Despite that setback, Ford has fashioned a reputation as a new-generation Democrat, less defined by interest-group politics and with strong opinions of how national Democrats have failed to compete seriously in the South. He is both supremely confident and dead serious. "I will run a very issue-rich, substance-rich campaign," Ford promised in a video that streamed over his new campaign Web site when he announced his Senate run.

On May 26, 2005, his uncle John Ford, a state senator, was indicted on corruption charges. It was a reminder -- though few politically aware people in this state needed one -- that Ford hailed from an illustrious Memphis clan. Fords had served in state and local government for decades, and a few had scrapes with the law.

Ford's father was one of 12 children of a funeral-home entrepreneur; Harold Ford Sr. served 11 terms in the House before his son took over the seat. The elder Ford was acquitted of bank-fraud charges in 1990. Another uncle, Emmett Ford, had resigned from the state legislature in 1981 after being convicted of insurance fraud.

When Ford ran to succeed his father, he billed himself proudly as "Junior." But his role model, as he told the Democratic National Convention in his 2000 keynote address, was former Tennessee senator and vice president Al Gore. He recalled meeting Gore (a fellow graduate of St. Albans School in Washington) in his family kitchen in Memphis.

"It was a time when, on the heels of Vietnam and Watergate, young Americans were turning away from public service. But Al Gore didn't turn away. He jumped feet first into public life," the young congressman recalled.

A Fierce Campaigner

Corker, who is 54, spent his early adult years creating a lucrative construction business. He was appointed state finance commissioner during the late 1990s and was elected Chattanooga mayor in 2001. He is credited with the impressive redevelopment of the city's riverfront.

White-haired and compact, with a rich twang, Corker has a friendly rapport with voters but has proven himself over the years to be a fierce competitor. When he ran against Frist in the 1994 GOP primary, Corker was called "pond scum" by Frist campaign manager Tom Perdue for airing an ad that suggested Frist had dodged the draft.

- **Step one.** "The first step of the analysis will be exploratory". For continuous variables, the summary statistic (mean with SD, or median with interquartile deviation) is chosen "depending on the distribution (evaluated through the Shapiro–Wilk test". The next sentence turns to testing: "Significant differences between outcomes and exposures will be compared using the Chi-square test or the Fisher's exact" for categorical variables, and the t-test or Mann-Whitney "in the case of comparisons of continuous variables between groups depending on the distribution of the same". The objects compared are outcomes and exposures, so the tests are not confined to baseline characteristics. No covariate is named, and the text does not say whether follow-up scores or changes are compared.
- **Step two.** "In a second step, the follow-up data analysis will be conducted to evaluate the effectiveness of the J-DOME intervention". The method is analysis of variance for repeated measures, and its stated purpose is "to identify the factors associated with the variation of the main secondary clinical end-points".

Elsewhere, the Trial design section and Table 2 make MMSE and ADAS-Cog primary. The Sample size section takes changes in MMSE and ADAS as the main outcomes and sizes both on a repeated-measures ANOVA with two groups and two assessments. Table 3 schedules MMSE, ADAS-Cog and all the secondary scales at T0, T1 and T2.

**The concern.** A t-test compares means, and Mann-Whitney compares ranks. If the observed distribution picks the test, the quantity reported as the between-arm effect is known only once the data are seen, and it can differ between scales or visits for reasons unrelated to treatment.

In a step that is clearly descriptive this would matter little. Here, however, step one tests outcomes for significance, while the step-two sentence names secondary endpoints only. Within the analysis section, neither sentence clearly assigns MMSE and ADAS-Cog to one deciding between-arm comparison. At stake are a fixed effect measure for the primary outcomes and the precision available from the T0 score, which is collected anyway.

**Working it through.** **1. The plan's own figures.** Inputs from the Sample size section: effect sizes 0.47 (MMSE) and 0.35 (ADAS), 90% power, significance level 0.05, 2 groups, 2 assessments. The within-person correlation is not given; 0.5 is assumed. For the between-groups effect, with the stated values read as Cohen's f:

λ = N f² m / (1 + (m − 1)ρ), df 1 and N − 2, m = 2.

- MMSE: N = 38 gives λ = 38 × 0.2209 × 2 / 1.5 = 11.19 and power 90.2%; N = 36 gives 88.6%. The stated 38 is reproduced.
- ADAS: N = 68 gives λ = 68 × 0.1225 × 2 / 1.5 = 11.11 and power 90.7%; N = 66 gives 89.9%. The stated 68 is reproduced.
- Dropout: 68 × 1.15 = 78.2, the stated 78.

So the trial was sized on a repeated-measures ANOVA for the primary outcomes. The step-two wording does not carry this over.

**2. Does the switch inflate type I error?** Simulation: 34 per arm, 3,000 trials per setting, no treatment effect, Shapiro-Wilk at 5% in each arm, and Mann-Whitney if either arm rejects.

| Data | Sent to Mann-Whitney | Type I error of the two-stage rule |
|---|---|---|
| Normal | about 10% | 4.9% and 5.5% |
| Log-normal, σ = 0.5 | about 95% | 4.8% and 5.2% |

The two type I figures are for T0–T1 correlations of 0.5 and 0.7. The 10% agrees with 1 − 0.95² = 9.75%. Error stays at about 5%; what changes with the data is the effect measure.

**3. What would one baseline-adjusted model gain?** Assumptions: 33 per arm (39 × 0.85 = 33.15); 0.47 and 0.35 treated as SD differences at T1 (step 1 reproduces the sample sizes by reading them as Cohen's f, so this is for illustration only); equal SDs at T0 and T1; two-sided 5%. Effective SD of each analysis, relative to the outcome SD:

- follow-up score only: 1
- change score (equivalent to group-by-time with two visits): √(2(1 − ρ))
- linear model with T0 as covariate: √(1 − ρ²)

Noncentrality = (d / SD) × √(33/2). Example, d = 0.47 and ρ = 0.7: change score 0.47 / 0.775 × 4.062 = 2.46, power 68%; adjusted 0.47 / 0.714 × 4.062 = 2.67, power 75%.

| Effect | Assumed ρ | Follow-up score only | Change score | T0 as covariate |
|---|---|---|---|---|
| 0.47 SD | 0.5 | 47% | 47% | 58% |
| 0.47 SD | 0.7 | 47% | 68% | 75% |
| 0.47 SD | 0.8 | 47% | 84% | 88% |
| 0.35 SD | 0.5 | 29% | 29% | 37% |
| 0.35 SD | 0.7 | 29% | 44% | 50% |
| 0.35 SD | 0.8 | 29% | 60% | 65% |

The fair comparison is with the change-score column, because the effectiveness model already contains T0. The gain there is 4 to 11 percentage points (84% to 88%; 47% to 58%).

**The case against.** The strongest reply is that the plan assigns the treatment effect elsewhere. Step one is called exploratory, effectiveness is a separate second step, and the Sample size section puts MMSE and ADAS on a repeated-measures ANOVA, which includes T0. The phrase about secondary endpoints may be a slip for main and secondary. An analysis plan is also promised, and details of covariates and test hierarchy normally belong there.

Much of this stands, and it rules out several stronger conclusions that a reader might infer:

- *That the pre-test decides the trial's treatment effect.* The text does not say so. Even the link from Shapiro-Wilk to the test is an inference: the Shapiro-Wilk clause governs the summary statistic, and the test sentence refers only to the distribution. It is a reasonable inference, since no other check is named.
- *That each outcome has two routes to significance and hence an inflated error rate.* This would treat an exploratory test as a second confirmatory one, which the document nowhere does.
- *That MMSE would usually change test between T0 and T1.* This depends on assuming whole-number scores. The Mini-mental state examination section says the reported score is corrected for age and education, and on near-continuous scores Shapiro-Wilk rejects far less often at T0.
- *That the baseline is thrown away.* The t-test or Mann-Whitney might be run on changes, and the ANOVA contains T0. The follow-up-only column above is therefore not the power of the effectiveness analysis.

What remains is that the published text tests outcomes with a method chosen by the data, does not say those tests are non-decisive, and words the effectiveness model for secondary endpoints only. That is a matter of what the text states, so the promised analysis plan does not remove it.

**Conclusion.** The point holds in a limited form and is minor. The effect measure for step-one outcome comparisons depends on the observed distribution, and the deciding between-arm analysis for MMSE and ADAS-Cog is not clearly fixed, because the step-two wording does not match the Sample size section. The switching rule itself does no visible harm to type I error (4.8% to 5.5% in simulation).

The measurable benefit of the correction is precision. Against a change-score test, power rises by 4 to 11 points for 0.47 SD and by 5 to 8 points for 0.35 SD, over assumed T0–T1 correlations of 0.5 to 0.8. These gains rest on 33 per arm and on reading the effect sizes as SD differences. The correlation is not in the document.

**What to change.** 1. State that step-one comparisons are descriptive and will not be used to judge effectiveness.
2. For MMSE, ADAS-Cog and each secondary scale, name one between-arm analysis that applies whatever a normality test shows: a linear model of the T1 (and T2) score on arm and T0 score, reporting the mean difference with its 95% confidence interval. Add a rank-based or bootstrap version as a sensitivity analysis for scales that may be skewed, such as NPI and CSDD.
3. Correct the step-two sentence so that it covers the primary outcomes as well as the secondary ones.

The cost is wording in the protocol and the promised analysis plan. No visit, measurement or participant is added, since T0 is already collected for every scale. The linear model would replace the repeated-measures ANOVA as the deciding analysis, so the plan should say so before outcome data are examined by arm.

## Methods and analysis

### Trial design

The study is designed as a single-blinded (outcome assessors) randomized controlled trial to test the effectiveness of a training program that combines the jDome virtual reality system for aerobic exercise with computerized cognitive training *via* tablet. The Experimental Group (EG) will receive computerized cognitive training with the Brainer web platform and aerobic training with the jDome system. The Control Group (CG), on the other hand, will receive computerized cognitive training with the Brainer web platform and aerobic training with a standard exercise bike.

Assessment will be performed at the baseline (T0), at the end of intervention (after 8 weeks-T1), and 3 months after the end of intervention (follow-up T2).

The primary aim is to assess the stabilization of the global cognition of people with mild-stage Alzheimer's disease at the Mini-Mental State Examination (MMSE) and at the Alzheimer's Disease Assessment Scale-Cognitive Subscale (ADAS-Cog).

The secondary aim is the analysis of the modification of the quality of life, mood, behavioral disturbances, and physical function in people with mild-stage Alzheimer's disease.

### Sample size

This year, as Corker slogged through a rough-and-tumble GOP primary with two more conservative opponents, Ford campaign insiders braced for a barrage of attacks. It has been unrelenting. Most of Corker's ads, news releases and campaign speeches are attacks on Ford, addressing such things as his House voting record and his not passing the bar exam.

Ford's rhetorical skills and good looks are particular targets. A new Corker ad features a series of ordinary-looking voters raising questions about Ford, with one woman asking "Has Junior ever had a job outside of politics?" and another noting "He does look good on TV."

Corker's attacks appear to have thrown Ford somewhat off-stride in recent days. The congressman showed up at a recent Corker news conference to insist that he stop criticizing the Ford family, a move Republicans called undignified. But some Republicans are concerned Corker is not working hard enough to whip up support in his party, in particular among the socially conservative voters who preferred his primary opponents, former representatives Van Hilleary and Ed Bryant.

"The differences need to be spelled out aggressively in the next few weeks," Frist said as the Senate majority leader campaigned with Corker in Athens, Tenn. Frist said Corker must convince Tennessee voters that he is "a genuine person who has their values."

While visiting a diner in Oak Ridge, Corker stopped to shake hands with Linda Ramsey, who was having lunch with her husband, Dale, and daughter Kelcee. Ramsey responded with a big smile when Corker asked for her vote. But when he moved to the next table, she conceded she was leaning toward Ford.

Although she supported Corker in the primary, Ramsey explained, "all he wants to do is point fingers. Ford is stepping up above it."

Ford is difficult to typecast -- conservative on some issues and liberal on others. In Coalmont, one of Ford's biggest applause lines came when he called for "character education" in public schools to teach the difference between right and wrong. But he also drew cheers when he suggested that the federal government take a bigger role in education.

Ford filmed a television ad inside the Memphis church he attended as a child, and he fondly recalls the times his maternal grandmother chased after him with a switch.

The state Democratic Party is working particularly hard to rally black voters. State party officials believe African Americans could push Ford over the top if they turn out in large numbers. In addition to clutching Bredesen's coattails, Ford has tethered himself to Rep. Lincoln Davis, a popular two-term Democrat from a rural, white central Tennessee district and the chairman of Ford's campaign.

Davis said he polled his district in July and found Ford trailing 49 percent to 35 percent. "I didn't even tell his campaign," Davis acknowledged.

New numbers came back a few weeks ago showing Ford ahead 49 percent to 39 percent. "He's a rock star, a superstar," Davis said. "And if he wins my district, he's the next senator from Tennessee."